When I was 7 or 8, it was always exciting to go for a day at the beach. I loved going in the water, but I also thoroughly enjoyed building sandcastles. Sometimes I would have a bucket or shovel, and sometimes all I had were my hands. (I remember being envious of other kids on the beach who had small, Army surplus shovels with a hinged blade.)
I would first choose an appropriate site — too close to the water was too wet, too far away was too dry. I would then begin in earnest, forming walls, a moat and towers with pieces of seaweed imitating medieval banners. I would become totally immersed in the project and lose track of time. The possibilities seemed limitless.
But then one of two events would occur.
The first was simply that it came time to go. The day was done, and I had to gather up my tools and take them back to the car for the drive home. I knew my sandcastle would not be there the next time I came, but I had the satisfaction of saying goodbye to it while it was still standing in its full glory.
The second was that a rogue wave would suddenly come rushing up while I was in the middle of my project and take all of my work away. All that would be left would be the outline of my creation. I would be stunned and lost in disbelief. I could not comprehend that something so glorious in one moment could disappear without warning in the next. I remember looking around at the other castle builders to my left and right and they, too, would be in shock. It was a rude awakening.
I thought about this experience during this past holiday season. My father died in September at age 91. His loss was like saying goodbye to a marvelous creation at the end of the day. There is now an absence where once there was a person. But there is also the sense that he lived a complete life, and there was no injustice in his departure.
In contrast, I think of my nephew who took his own life a few years before. I still find it hard to believe I will never see his smile again, or have a chance to ask how he is doing at a family reunion. It does not seem possible that he is gone forever, that his incomplete young life on this Earth disappeared without warning and with utter finality. It will always feel wrong.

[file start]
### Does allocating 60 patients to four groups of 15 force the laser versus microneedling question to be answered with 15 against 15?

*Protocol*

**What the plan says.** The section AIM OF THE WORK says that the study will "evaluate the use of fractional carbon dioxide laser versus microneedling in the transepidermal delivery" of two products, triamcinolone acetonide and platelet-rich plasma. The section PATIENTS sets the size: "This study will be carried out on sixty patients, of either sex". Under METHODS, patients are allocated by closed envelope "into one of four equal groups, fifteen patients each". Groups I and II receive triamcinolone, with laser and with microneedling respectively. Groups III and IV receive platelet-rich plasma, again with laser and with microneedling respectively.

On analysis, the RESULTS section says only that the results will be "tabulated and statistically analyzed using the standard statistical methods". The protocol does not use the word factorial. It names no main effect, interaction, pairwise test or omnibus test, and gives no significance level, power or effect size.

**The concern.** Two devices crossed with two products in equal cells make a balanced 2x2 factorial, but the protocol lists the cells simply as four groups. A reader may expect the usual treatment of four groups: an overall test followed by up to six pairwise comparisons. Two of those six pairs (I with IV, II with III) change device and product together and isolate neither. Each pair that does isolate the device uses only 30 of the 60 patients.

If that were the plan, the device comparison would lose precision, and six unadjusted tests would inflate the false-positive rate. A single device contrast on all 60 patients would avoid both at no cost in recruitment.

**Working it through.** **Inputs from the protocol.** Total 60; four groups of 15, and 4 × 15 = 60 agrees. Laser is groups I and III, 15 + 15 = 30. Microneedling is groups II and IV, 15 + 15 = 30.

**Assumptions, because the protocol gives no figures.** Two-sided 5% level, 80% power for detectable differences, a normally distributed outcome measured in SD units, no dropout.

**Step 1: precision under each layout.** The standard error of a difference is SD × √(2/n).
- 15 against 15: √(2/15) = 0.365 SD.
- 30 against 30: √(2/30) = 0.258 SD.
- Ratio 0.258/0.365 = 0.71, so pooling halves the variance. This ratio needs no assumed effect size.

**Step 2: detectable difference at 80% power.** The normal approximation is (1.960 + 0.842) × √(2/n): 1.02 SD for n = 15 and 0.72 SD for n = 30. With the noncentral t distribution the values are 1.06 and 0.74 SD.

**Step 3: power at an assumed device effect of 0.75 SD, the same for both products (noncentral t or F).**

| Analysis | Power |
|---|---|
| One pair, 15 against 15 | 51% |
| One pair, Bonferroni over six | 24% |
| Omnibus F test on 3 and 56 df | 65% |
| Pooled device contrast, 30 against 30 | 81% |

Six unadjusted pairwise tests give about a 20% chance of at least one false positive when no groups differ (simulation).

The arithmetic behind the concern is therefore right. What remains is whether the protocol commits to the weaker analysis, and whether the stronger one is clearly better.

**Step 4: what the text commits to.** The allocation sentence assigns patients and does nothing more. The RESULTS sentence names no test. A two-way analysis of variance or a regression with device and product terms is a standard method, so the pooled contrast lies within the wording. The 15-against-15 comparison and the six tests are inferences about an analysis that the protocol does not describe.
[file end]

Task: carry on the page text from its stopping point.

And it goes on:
These reflections make me think of the work we do at Hospice of Santa Barbara. When I came in 2008, we were serving 280 people every month; this last fall that figure climbed past 600. The number of children we are serving rose from 54 to more than 180 a month. We are on seven school campuses every week.
Some of the losses our clients have experienced may leave an impression of a life lived to completion, to the natural end of the day. But other losses may feel much like the sudden death of my nephew, like a sandcastle that is swept away in an unannounced instant, leaving behind pain, shock, disbelief and a sense of injustice. Whatever kind of loss it is, we come alongside each child, teenager and adult in their grief, patiently helping them find a genuine path to the next stage of their life.
We are grateful that we do not have to charge a fee to any one of them, or ask if they have insurance — this is thanks to our past, present and future donors who recognize the value of what we provide.
I often think of an epiphany one client offered when he completed his time with us and was ready to go on: “Life is good, and it includes hardships.” The ocean, the sand, creativity and the mystery of life — these are good. Pain, loss, injustice — these create hardships. Both are real. In the midst of both, it is a privilege for all of us — staff, volunteers and board members — to be doing this work. Because you have taken a moment to read this, we know you are also an important part of the work we do, and we thank you.
— Steve Jacobsen is executive director of Hospice of Santa Barbara. Call Hospice of Santa Barbara at 805.563.8820 for a schedule of adult and children’s groups, or to make a donation. Click here to read previous columns. The opinions expressed are his own.